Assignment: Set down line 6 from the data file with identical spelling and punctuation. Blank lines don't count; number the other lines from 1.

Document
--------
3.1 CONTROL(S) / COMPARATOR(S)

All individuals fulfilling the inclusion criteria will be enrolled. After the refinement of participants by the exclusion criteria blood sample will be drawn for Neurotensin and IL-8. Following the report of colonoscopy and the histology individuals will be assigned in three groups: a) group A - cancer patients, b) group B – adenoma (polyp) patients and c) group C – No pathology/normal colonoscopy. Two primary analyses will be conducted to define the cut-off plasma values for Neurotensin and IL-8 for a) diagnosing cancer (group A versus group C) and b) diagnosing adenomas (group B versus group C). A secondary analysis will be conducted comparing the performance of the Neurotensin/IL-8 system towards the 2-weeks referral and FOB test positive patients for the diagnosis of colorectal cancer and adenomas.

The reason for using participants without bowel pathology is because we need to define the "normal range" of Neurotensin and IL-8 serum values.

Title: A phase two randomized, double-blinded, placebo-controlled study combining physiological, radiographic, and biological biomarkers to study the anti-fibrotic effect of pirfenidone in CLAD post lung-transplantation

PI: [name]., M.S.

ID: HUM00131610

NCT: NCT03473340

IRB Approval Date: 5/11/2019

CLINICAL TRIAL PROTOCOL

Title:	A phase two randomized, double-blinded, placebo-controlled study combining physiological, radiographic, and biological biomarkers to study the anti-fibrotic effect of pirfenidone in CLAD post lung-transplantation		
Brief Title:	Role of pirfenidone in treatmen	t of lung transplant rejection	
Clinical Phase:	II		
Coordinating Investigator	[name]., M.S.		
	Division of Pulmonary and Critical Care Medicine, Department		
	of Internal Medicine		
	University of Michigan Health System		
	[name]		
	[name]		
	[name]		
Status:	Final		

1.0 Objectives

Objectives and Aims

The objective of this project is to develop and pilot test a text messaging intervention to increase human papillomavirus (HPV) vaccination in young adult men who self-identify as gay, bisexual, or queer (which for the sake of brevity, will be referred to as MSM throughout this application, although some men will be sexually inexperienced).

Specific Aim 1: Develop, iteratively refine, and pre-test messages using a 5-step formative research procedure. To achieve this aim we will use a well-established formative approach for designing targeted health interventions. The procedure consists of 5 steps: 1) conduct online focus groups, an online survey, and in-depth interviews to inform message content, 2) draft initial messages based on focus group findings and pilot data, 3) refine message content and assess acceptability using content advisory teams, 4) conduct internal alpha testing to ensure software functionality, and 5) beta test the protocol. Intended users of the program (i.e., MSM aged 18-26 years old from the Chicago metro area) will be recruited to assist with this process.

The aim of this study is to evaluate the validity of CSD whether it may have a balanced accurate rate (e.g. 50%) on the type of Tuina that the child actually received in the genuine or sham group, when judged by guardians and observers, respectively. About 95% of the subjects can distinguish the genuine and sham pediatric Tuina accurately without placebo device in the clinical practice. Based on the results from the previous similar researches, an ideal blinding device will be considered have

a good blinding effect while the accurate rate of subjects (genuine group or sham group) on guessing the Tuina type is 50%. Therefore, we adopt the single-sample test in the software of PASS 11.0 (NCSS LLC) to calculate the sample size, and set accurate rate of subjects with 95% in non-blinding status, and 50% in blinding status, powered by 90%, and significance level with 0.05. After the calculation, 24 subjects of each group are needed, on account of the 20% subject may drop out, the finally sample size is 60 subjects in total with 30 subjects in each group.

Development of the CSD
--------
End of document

ID: HUM00131610